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  4. Hi Jake, can you say a bit more about how you're imagining the subjectivist could justify rejecting as (necessarily) 'arbitrary' a meta-hedonic desire set according to which one's strength of aversion to an episode of pain is consistently proportional to the fullness (or lack thereof) of the moon at that point of the lunar cycle?

    (1) "Relative" arbitrariness doesn't count. Sure, it's arbitrary relative to the standards of temporally neutral prudence. But, equally, temporal neutrality would qualify as 'arbitrary' relative to the rules of lunarcy (excuse the pun). This does nothing to break the normative symmetry that is intuitively so objectionable about subjectivism.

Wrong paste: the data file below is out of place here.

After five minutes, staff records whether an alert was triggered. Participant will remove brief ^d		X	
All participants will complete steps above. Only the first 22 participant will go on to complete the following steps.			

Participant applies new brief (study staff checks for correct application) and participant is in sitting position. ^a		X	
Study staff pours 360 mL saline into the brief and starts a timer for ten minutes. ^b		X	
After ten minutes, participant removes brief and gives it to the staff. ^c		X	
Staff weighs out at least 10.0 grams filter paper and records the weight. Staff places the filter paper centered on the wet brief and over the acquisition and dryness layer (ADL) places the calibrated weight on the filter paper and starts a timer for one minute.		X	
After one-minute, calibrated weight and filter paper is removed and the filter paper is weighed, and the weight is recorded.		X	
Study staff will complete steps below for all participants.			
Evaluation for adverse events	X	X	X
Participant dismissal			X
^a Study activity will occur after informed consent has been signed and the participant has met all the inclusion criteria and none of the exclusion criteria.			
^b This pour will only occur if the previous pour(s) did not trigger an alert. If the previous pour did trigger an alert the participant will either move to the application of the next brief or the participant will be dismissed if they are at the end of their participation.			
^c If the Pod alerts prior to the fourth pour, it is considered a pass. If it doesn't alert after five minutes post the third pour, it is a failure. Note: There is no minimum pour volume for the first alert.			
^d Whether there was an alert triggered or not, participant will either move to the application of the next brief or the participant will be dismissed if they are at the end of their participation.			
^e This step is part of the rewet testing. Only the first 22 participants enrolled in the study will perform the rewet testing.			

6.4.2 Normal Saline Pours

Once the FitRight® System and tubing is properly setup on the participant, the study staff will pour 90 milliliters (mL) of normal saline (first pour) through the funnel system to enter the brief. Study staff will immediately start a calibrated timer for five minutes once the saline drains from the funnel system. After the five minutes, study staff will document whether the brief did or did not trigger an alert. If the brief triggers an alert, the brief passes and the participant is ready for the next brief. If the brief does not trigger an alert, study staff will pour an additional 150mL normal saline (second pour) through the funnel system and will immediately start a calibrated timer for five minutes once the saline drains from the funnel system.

(2) Why think that (merely procedural) "informed reflection" will necessarily lead to ordinary human-like desires? It's true that we don't consider lunar properties relevant to our meta-hedonic desires. But another agent might -- that's the whole point of the example. If you restrict their knowledge of the lunar cycle, the lunartic agent will (between screams) patiently explain to you that they are not in a position to assess the degree to which their current agony violates their reflective preferences -- it essentially depends on this extrinsic relation, after all.

    (3) This anti-disjunctive move is closest to my proposed understanding of arbitrariness. It doesn't seem to rule out the consistent lunar-tic.